Canned heat

Researchers at the US Department of Energy’s Los Alamos National Laboratory and the US Air Force Research Laboratory, are investigating a way to create fusion energy in a cylinder roughly the size of a drinks can.

Magnetised Target Fusion research has shown the potential for producing smaller fusion energy sources at a cost believed to be far less than current approaches.

‘The primary benefit of MTF is that it requires simpler, smaller and considerably less expensive experimental systems than either magnetic or inertial fusion,’ said Los Alamos’ Glen Wurden, who leads one of the MTF teams. ‘It is a qualitatively different approach to fusion with the potential for truly low-cost development. This means that fusion experiments and testing facilities might conceivable be built that cost in the tens of million dollar range, rather than in the billion dollar range.’

In a process comparable to that of a diesel engine, which compresses fuel to a state where it burns more readily, MTF uses a magnetised fusion fuel in the form of an electrically neutral, high-temperature ionised gas that is pre-heated before being injected into a can-sized aluminium cylinder.

The cylinder and its contents are then compressed by driving a powerful electrical current through the wall of the cylinder.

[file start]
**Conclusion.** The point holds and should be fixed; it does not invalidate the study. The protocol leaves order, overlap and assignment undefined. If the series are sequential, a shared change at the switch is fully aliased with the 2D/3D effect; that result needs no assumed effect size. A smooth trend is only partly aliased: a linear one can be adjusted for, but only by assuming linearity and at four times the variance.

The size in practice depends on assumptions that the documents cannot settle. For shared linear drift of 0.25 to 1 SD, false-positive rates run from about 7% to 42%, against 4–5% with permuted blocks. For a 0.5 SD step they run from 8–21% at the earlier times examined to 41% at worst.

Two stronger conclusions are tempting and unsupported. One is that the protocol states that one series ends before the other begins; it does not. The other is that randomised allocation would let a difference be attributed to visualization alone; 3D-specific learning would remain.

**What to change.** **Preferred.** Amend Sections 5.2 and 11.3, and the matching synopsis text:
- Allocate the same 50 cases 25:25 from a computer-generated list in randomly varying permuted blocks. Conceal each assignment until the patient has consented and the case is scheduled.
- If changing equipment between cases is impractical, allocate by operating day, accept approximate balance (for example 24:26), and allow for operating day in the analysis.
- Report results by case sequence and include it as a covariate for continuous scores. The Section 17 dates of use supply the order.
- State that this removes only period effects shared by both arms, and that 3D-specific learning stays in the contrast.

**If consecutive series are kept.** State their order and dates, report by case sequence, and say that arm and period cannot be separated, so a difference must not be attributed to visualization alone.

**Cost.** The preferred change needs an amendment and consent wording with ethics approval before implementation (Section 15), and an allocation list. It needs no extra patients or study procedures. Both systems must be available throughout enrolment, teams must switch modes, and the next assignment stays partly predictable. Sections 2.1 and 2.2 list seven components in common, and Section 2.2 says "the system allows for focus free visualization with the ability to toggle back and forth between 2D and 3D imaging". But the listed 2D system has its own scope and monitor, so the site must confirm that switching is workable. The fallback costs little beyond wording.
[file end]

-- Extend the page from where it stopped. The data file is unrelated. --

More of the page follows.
As the fast-moving solid metal wall compresses the fuel, it burns in a few millionths of a second at pressures that are millions of times greater than that of the Earth’s atmosphere.

Within this mass of super-compressed, high-density plasma, scientists hope to produce tiny amounts of fusion energy.

Fusion is a nuclear reaction combining the nuclei of light elements to form heavier elements. On the galactic scale, the fusion process in stars results in the release of huge amounts of energy.

On Earth, fusion energy offers a potentially unlimited source of energy, but scientists have so far been unable to create fusion on a small, controllable basis. The MTF experiments could provide the basis for a technology that eventually could change that.

Much of the science behind MTF was developed at Los Alamos long before the current project began and some was perfected through recent collaborations on pulsed power energy between Los Alamos and Russian scientists.

Several components of MTF technology have already been tested at Shiva Star, the US Air Force’s pulsed power facility, but considerable research lies ahead for Los Alamos scientists as they develop methods to heat and handle the plasma needed for MTF.

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